But this can not go on like it for long. Politicians like Kejariwal inspire hope among the people tired of endless unfolding of corruption scandals, irrespective of the party in power at the center. India matters to the world for its economic potential and its survival so far as a democracy, in spite of a stunning diversity. Rightfully, it is getting the due attention in recent days. The outcome of its elections are of seminal importance to the world powers, engaged in an ugly confrontation in Ukraine now.
May be, if Indian people vote him into political significance that may prove lasting, in the next general elections, Arvind kejariwal has a potential to create change in a society which so badly needs it. It is asking too much from a single person but often a single person makes all the difference in India. Young and charming, and untainted so far, Arvind has a lot to learn and nothing to lose.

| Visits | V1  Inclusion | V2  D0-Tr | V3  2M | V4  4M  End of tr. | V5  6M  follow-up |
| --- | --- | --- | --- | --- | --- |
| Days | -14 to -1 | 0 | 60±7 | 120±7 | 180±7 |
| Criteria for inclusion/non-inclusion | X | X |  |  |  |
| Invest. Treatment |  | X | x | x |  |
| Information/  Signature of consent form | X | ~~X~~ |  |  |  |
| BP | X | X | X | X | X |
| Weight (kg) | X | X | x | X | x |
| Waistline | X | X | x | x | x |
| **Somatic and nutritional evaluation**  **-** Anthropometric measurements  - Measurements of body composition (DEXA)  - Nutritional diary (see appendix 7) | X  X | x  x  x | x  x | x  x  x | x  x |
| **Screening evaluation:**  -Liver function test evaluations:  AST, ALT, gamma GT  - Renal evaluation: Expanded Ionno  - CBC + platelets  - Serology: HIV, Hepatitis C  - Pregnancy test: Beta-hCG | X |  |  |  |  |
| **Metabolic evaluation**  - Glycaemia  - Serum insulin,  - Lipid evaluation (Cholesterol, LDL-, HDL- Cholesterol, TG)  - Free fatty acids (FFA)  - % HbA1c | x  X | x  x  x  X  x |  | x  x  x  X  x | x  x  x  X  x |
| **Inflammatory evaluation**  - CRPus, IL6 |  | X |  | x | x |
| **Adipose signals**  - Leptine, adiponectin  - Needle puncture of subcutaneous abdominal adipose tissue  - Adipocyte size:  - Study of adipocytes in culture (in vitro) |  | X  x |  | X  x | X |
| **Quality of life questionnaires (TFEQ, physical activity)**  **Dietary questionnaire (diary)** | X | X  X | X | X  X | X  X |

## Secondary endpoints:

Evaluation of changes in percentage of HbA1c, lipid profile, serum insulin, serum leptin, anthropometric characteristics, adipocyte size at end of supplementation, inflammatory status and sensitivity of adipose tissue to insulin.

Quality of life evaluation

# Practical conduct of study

Had he not been there, the Indian elections might have looked routine this time as well.

Press freedom

March 13, 2014

India is a little ahead of China in Press freedom. But BBC is a sold out thing.

http://www.bbc.co.uk/mediacentre/proginfo/2014/11/ws-indiapressforsale.html

Rich, poor and democracy

March 8, 2014

There are 700m poor for 70 Indian billionaires. So much for democracy and welfare economics of Amartya.

The British revolution

March 1, 2014

The British ambassador says Nepal is receiving $100m dollars from Britain every year as donation. It goes mostly to employ mainly the British people here. The Nepalese coffer is full of money extorted through taxes. Which did not disappear in the vortex of corruption because the stake holders called politicians keep on bickering on how to share it.